Yesterday, I talked about MSG: what it is, what types of foods it’s found in, and what it does inside the body. It’s something we want to keep out of our diet as much as possible, but in order to do that we need to know what to look for on food labels.
Some labels will shamelessly say “monosodium glutamate”. Fine – those ones are easy to pick out. You’ll find this on things like Doritos, Cheetos, and many soy sauces. However, MSG can be very slightly chemically altered, which then allows food manufacturers to call it something else on the label. And these forms of MSG still contain glutamic acid and carry the same health risks, so we need to look out for them.
Remember, MSG affects us all in different ways – some may react immediately to it and for others, it may take years of MSG ingestion before they start noticing symptoms. People especially sensitive to MSG include children with autism; people with allergies; those with an unhealthy liver; someone with a CoQ10 deficiency; people who suffer from epilepsy, fibromyalgia, hypoglycemia, or Parkinson’s disease; someone with a magnesium deficiency or a B-vitamin deficiency; and people with Type I diabetes.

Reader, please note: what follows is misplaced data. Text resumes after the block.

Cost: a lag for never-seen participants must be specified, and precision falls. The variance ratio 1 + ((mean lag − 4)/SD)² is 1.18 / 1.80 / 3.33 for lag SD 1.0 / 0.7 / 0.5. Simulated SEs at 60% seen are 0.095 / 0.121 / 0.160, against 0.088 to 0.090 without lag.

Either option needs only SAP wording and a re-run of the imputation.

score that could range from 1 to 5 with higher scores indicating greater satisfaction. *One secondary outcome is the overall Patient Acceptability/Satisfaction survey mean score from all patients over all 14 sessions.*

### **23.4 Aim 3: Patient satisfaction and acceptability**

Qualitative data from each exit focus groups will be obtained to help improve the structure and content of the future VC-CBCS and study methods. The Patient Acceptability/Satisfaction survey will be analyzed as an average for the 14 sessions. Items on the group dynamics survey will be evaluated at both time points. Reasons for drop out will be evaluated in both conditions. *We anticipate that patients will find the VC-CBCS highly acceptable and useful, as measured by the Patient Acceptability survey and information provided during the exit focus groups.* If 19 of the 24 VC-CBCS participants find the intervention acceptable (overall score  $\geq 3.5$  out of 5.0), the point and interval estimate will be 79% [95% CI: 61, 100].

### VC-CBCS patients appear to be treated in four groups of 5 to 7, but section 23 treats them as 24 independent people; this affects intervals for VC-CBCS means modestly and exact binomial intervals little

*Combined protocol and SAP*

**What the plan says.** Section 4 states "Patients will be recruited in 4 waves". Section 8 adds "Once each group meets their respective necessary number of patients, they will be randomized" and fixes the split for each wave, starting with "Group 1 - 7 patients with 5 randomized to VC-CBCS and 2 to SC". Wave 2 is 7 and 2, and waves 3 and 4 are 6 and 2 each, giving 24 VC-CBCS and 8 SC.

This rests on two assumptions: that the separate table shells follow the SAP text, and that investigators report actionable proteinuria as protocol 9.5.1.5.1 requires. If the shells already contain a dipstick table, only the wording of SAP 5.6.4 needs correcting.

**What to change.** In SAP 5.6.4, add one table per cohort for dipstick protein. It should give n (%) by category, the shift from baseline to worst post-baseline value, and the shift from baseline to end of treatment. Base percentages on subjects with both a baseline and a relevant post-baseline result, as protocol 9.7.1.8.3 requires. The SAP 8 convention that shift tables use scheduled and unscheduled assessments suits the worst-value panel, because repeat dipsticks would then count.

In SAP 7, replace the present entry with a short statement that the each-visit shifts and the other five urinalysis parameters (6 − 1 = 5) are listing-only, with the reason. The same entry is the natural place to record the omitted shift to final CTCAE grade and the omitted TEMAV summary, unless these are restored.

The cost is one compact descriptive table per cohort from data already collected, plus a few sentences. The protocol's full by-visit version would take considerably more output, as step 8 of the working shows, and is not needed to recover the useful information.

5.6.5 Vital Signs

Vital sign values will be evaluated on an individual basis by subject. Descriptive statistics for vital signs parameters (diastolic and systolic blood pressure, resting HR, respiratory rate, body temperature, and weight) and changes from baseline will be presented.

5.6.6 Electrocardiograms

Alternative names for MSG:
Autolyzed plant protein
Hydrolyzed plant protein
Hydrolyzed vegetable protein
Vegetable protein extract
Some alternative names substances that contain varying amounts of MSG are listed below. These may be okay in small amounts depending on how sensitive one is, but often a food item contains three or more of these ingredients, which is something to watch for.
Brown rice syrup
Malt extract or flavoring
Modified food starch
Natural flavors or flavorings (this one is very common)
Natural meat flavorings (beef, pork, etc.)
Soy extract or sauce
Soy protein isolate
Some of these ingredients are fairly common, which is disappointing. Yet another reason to focus on fresh, whole foods! Just read labels carefully, though, and if you or one of your kids has some type of strange reaction after eating something, be aware that it could be from the MSG. To see a more complete list of foods containing MSG, go here.
What about soy sauce?
One PWN reader e-mailed me yesterday to ask if Kikkoman Soy Sauce contains MSG. The answer is yes, unfortunately. Soy sauce is one of the biggest offenders! We use Ohsawa organic Nama Shoyu at our house. It’s an unpasteurized soy sauce, and it’s only ingredients are organically grown whole soybeans, mountain spring water, organically grown whole wheat, and sea salt. Pretty safe, and it tastes just as good as regular soy sauce to me! You can find this product at most natural food stores. We often bring sushi or Japanese food home and eat it with this soy sauce, to avoid having to use the restaurant types that typically are high in MSG.